What makes us human?
Like bipedal locomotion and complex forebrains, the immune response helps define the human condition.
My research addresses the physiological consequences of the human experience and evolutionary past, particularly those that affect the innate immune system. Current projects focus on the functional divergence and diversification of primate immune systems, how past epidemics affect present day immune function diversity and how life experience affects the innate immune response.
Comparative Primate Immunity
Humans appear uniquely susceptible to a number of diseases which are marked by a dysregulation of the early, or innate, immune response (e.g. sepsis, HIV, dengue, gonorrhea). This inherited and immediate response is mandatory for life and yet has diverged considerably amongst primate species, with humans manifesting species-specific early responses to a broad range of pathogens. Such inter-species differences are immensely informative for humand health and evolution, yet we have a very superficial understanding of the functional differences between primate immune responses and the environmental context of their emergence. This large multi-center project aims to characterize the innate immune responses of human and non-human primates, to a broad range of putatively evolutionarily important pathogens, to help explain human disease manifestation and the evolution of our species.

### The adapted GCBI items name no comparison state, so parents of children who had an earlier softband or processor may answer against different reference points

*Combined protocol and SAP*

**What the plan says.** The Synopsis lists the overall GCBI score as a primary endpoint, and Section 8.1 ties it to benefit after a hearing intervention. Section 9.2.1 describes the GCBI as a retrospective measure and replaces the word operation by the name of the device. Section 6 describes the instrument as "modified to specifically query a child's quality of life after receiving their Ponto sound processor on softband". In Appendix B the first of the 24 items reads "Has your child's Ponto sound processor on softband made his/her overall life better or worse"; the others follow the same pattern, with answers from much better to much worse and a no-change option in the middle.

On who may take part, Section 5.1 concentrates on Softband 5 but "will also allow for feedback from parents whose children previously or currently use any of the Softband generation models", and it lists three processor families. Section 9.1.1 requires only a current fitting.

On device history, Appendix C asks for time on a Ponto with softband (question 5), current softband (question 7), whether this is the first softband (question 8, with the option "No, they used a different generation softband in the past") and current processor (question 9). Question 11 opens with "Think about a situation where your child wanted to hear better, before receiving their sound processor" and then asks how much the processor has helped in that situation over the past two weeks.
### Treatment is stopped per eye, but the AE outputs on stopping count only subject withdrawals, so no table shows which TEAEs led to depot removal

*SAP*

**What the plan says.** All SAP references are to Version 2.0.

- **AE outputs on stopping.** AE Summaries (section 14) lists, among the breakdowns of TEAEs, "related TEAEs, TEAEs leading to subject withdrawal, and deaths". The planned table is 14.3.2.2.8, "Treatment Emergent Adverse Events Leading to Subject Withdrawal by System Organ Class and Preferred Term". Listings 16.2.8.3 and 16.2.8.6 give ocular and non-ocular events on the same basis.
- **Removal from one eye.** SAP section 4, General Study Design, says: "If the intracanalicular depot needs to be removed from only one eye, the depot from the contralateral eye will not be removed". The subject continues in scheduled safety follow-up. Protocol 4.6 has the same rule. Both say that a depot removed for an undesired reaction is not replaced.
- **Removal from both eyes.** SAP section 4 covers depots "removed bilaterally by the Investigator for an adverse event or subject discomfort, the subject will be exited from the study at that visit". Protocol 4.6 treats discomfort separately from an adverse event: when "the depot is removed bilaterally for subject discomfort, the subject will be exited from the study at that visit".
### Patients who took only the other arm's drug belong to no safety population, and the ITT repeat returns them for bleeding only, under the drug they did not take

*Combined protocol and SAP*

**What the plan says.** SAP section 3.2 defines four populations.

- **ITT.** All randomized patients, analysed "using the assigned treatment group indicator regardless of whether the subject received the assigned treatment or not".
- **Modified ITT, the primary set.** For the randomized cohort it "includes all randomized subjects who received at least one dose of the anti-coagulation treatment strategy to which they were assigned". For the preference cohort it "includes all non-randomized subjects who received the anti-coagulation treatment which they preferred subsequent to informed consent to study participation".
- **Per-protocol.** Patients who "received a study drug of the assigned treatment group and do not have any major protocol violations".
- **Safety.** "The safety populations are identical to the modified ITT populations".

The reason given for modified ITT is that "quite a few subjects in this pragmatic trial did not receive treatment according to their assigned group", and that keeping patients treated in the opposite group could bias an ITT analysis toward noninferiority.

Past Epidemics and Human Diversity
The human immune system has diversified, with some populations exhibiting differences in early immune response to certain pathogens, or an increase likelihood of developing chronic inflammatory or autoimmune diseases. We are a young species, so such strong functional divergence in immunity is quite puzzling. One possible explanation for immune system differences is uneven selection on the immune systems of geographically separated human populations by past infectious disease epidemics. In the lab we are examining how past epidemic diseases, have altered the immune response to pathogens in different human populations.
Immunogenomics of Labour and Economy
Social rank and associated stress is known to affect immunity, and lead to broad shifts in genomic expression. We are examining how strongly ranked workplaces, highly susceptible to severe and shifting stressors, correlate with human transcriptional regulation, work performance and immune response.